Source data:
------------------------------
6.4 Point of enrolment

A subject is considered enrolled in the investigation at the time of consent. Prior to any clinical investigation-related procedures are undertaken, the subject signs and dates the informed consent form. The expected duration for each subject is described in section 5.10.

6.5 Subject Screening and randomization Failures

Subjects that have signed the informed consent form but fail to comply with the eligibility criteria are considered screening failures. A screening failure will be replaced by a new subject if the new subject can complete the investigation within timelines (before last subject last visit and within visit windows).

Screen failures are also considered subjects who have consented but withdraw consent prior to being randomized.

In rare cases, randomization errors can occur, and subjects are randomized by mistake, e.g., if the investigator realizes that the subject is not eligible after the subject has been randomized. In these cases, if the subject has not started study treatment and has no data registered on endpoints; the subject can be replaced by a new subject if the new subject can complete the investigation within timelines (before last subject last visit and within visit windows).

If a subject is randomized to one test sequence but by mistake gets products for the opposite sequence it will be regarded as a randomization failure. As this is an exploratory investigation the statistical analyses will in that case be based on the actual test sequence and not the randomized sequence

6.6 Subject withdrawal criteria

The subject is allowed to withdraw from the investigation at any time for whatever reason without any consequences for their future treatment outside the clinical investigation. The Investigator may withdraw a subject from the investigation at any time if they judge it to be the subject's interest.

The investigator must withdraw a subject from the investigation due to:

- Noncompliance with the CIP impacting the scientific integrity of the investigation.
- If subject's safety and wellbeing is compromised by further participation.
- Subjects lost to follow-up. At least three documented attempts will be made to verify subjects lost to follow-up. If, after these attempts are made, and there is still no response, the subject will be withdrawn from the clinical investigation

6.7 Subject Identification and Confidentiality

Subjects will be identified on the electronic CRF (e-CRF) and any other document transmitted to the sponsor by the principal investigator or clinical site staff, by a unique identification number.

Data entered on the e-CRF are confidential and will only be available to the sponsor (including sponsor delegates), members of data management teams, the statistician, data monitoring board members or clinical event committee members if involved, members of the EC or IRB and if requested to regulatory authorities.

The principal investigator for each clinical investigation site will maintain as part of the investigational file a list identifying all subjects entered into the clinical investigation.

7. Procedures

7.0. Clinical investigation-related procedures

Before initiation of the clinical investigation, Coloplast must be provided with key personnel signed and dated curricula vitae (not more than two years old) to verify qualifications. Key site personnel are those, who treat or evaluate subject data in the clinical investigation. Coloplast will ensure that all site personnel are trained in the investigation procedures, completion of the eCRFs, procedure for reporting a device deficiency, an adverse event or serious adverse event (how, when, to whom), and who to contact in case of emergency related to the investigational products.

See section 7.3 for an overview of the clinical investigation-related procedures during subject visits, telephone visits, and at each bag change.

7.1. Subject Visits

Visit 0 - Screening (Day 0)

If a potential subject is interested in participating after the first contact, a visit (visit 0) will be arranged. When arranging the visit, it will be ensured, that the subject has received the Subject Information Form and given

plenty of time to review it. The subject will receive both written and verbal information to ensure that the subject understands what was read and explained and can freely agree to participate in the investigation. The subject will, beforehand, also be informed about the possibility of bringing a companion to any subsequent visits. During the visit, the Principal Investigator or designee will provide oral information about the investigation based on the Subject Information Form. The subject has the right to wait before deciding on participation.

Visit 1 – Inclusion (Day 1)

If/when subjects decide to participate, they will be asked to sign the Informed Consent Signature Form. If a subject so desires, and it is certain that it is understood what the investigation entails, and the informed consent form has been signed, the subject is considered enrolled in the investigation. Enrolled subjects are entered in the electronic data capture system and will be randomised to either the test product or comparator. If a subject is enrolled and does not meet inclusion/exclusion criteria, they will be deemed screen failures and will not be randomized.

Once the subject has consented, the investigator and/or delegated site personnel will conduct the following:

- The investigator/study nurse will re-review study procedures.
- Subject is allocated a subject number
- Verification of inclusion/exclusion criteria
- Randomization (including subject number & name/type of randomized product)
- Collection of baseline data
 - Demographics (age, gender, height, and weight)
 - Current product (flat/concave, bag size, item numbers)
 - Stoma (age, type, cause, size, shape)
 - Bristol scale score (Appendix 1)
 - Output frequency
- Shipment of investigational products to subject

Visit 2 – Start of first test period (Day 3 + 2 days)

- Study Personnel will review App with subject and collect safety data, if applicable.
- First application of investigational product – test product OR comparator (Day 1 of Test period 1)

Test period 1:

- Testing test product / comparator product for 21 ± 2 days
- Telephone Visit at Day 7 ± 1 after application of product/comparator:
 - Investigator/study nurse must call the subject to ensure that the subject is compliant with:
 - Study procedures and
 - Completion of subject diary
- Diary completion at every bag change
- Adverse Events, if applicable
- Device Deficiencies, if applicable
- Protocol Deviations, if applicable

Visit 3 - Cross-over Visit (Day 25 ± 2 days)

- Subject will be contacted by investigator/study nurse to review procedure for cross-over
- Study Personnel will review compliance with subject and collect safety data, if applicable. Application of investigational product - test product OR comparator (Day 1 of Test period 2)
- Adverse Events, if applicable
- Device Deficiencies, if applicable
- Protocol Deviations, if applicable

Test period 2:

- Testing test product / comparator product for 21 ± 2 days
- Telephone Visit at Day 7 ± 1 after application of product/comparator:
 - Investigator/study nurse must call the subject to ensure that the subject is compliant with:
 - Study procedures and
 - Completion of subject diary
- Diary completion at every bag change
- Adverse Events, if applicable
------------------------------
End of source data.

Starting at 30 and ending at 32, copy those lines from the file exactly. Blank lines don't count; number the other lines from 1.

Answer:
- Subject is allocated a subject number
- Verification of inclusion/exclusion criteria
- Randomization (including subject number & name/type of randomized product)